Endocrine Abstracts (2018) 59 P182 | DOI: 10.1530/endoabs.59.P182

Elongated transverse aortic arch in Turner syndrome: a useful marker for cardiovascular risk?

Matilde Calanchini1,2, Fiona Mc Millan3, Elizabeth Orchard4, Saul Myerson3 & Helen E Turner1

1Oxford Centre for Diabetes, Endocrinology and Metabolism, Oxford University Hospital NHS Trust, Oxford, UK; 2Department of Systems Medicine, Endocrinology and Metabolism Unit, University of Rome Tor Vergata, Rome, Italy; 3Centre for Clinical Magnetic Resonance Research, Oxford University Hospital NHS Trust, Oxford, UK; 4Adult Congenital Heart Disease, Cardiology Department, Oxford University Hospital NHS Trust, Oxford, UK.

Introduction: Elongated transverse aortic arch (ETA) has recently been described as the commonest abnormality (≅50%) in Turner syndrome (TS), exceeding the prevalence of bicuspid aortic valve (BAV; 10–30%) and aortic coarctation (CoA; 7–18%). Nevertheless only few studies focused on ETA. ETA was associated with BAV, CoA, 45,X and aortic dilatation.

Aim: To evaluate the prevalence and associations of ETA in adult TS, unselected for cardiovascular disease.

Methods: Cardiovascular-MRI of 89 TS-women (37.7 years) were evaluated by two cardiologists, blinded to the subject’s clinical history. ETA was defined by the presence of (1) posterior origin of the left subclavian artery (LSA) behind the trachea and (2) inward indentation or convex kinking of the inferior aortic contour along the lesser curvature. Absolute and indexed (i) diameter for body surface area of aortic sinuses and ascending aorta (AA) were collected.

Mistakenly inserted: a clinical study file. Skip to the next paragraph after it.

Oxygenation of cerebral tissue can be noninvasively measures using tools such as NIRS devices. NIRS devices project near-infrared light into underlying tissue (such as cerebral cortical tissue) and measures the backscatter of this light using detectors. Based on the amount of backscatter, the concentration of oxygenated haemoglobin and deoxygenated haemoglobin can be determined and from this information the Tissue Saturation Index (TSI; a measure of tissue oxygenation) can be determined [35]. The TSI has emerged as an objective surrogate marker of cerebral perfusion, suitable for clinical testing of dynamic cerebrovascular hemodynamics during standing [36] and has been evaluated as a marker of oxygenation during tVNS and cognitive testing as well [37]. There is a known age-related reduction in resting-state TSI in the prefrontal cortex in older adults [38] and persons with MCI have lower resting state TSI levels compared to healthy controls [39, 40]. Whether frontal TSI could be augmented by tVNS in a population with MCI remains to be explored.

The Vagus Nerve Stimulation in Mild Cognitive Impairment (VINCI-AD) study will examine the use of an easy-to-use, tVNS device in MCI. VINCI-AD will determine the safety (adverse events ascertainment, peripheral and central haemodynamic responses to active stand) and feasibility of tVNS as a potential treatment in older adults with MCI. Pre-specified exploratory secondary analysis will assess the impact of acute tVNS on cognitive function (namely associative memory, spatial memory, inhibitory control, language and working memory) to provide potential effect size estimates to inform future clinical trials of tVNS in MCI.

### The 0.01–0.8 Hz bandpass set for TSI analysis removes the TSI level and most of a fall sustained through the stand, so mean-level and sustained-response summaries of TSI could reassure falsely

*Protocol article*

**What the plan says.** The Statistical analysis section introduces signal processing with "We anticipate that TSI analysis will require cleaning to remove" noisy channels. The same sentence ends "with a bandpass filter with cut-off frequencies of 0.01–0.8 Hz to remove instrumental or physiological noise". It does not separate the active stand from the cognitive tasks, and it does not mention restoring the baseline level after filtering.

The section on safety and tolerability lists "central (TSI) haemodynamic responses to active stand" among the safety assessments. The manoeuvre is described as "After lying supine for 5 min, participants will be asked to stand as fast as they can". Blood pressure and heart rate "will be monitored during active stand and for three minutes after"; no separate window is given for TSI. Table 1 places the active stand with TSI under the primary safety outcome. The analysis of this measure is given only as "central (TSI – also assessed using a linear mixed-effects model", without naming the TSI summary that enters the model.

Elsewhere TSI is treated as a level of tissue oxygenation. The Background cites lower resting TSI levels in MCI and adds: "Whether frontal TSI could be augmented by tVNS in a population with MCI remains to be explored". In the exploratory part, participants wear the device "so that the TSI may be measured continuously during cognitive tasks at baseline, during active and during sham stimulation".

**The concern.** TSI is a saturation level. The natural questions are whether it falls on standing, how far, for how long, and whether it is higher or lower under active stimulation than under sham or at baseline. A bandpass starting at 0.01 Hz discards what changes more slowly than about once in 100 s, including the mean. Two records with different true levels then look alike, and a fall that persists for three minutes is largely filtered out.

Results: The prevalence of posterior origin of LSA was 38.2% (34/89). 11.2% (10/89) had kinking of the inferior aortic contour. Only 6.7% (6/89) had both the criteria for ETA. BAV was reported in 26% and CoA in 13%. 5/6 women with ETA had 45,X and one 45,X/46,idicX. 3/6 had BAV, CoA and hypertension. Aortic dissection had occurred in 3/89: one women with ETA and one with posterior origin of LSA. Comparing the group of patients with and without ETA, the presence of ETA was associated with CoA (P=0.018) and higher aortic diameters: AA 3.5±0.7 cm vs 2.8±0.4 cm respectively (P<0.001); iAA 2.6±0.7 cm/m2 vs 1.8±0.3 cm/m2 (P<0.001) and sinuses i2.3±0.4 cm/m2 vs i1.9±0.3 cm/m2 (P=0.036).

Conclusions: Our data showed a lower prevalence of ETA compared to previous studies (notwithstanding a similar prevalence of BAV and CoA). ETA was associated with aortic dilatation and coarctation, but these are better assessed directly with imaging methods, and ETA does not currently appear to be a useful additional clinical indicator.

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